When a Nurse’s Letter Showed Me I Wasn’t a ‘Monster’ for Crying in the Delivery Room
To set the stage for a letter that I cherish like religion, I must give you some background information. Before my son Judah was born, I became convinced he had Down syndrome. Despite doctors disagreeing, ultrasound technicians “not seeing anything” and family and friends wondering if I needed help for my anxiety — I knew! Credit to my husband here — he never once wavered in his belief. In fact, he advocated for me.
So when our son was born three weeks early on the cusp of December, nerves cloaked me like an overcoat. A dear friend joined us as one of the nurses in the delivery room. When my baby came into this world, I asked, “Are you sure he’s OK?” She answered with the warmest eyes, sincerest soul and kindest smile, “Yes.” When I was finally able to see my baby, I saw his calm, closed eyes and I knew my son had Down syndrome.
A great deal of pain and fear shared our hospital bed. But it didn’t last long. Only weeks later, I would be sharing and writing and advocating like a momma bear. I replaced pain with education and fear with faith and love. I was reading a book called “Bloom” by Kelle Hampton. She had a beautiful little girl named Nella who shared my son’s extra chromosome. She told how on Nella’s first birthday, she was going to return to the hospital room where she was born. As I held my tiny son, I vowed to do the same.
On Judah’s first birthday, my nurse friend arranged it so that my husband, Judah and I could be reacquainted with the room that gave us such joy and pain. She met us at the door and weaved us to our old delivery room. As she did, she told us she had a surprise: The nurse who helped deliver both my sons was there, too! She wanted to be there for the revisitation. As we walked and talked, my friend told me how this nurse thought it was a sign of adoration that I cried — that I was so worried for my baby, so concerned about his health and future that tears fell out of love.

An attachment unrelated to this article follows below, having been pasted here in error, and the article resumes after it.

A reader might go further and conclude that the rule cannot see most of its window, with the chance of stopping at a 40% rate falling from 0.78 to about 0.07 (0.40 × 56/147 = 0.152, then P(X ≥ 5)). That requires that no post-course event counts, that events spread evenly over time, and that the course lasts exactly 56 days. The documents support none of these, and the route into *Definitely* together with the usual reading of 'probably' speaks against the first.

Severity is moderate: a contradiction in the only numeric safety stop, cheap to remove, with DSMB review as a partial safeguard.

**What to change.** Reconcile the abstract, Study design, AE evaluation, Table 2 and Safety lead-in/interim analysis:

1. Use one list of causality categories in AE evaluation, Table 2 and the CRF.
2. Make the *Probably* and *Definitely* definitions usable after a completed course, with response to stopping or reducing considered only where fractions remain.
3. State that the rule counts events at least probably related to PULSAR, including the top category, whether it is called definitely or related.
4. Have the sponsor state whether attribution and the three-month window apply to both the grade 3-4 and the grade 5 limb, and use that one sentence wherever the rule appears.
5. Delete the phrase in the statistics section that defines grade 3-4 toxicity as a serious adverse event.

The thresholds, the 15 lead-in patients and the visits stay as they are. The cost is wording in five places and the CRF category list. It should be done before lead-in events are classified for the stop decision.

But here’s the kicker: Not one of those tears fell in Judah’s honor. I cried for me. I welled up with fear others wouldn’t love us. I sobbed because I thought I should’ve had “the test.” What does that say about me? So, it didn’t matter how passionately or how quickly the love grew. All I could conceive as we walked was, “My God, I am a monster” — until I got the letter.
After a short reunion in the hospital room, the welcomers trickled out. They left us to absorb all the feelings about returning. As my friend turned to leave, she handed us a bright yellow envelope. Then, just us three squeezed onto the bed, the way we all snuggled just a year before, and I opened that envelope and I read. I read and saw through a different set of spectacles, with a new set of eyes and with an exhale that uttered relief. I was not the horrible person I believed myself to be. The part of the letter that dissolved me:
“From the perspective of those privileged to be in attendance during his beautiful birth, you and [your husband] Bobby and Judah were a perfect trio in that room.
For you see, as nurses, we too have our vault of secret memories that we wish we could “re-do” for the families we care for. And for some, just erase all together. The heart-wrenching silence of a delivery when parents know they will never hear a cry; the indifference of a father who hardly looks up from his phone or lifts his head from a pillow, despite the pleading eyes of his once-girlfriend… only to walk out of the delivery room and most likely his baby’s life forever; or the emergency deliveries attended by NICU staff using every skill possible in order to resuscitate a tiny fragile one, while we simultaneously pray there won’t be long-term effects on this new life… Those deliveries. Those are some of the ones in our re-do pile.”
The part that saved me:
“… Deliveries like Judah’s are a “do again.” Judah arrived to a room spilling over with your love. And I don’t want that to sound horribly cliché, because that love was so essential. I wasn’t lying when you asked me if he was OK. Even if I had the insight that you had of his extra chromosome or was given the benefit of retrospect, I would honestly again answer “yes.” In that snapshot of time he was pink and cuddling skin-to-skin with you. I promise you he only felt love as he listened to the comforting sound of his mother’s heartbeat. That moment was a genuine gift.”
And the part that spoke to me:
“… in that moment, you weren’t sure if the heart he heard beating could handle what you knowingly suspected. It was normal for you to be suspicious of what lied ahead. Of course, if we could have done it for you, we would have barricaded the delivery room door to those unwanted visitors… Fear, Doubt, Sadness, Guilt, and their awkward friends who eventually showed up… Silence and Says-the-wrong-thing. But, as you’ve said before, those bullies had to come in and cause their ruckus and pain, but thankfully their once presence is insignificant now in the greater picture. They did their job of helping you evolve to boldly say, ‘Yes, I’d do it all again.'”
Yes! I was never indifferent to my baby. I never looked at him with disdain. I was in emotional anguish, yes. I felt sorry for myself, that I cannot deny. But now? Now he is alive and well and I am captivated by the way this little wonder has morphed my soul.
And, as my treasured letter so clearly exclaimed, there was something in the room the day my son was born, something grand.
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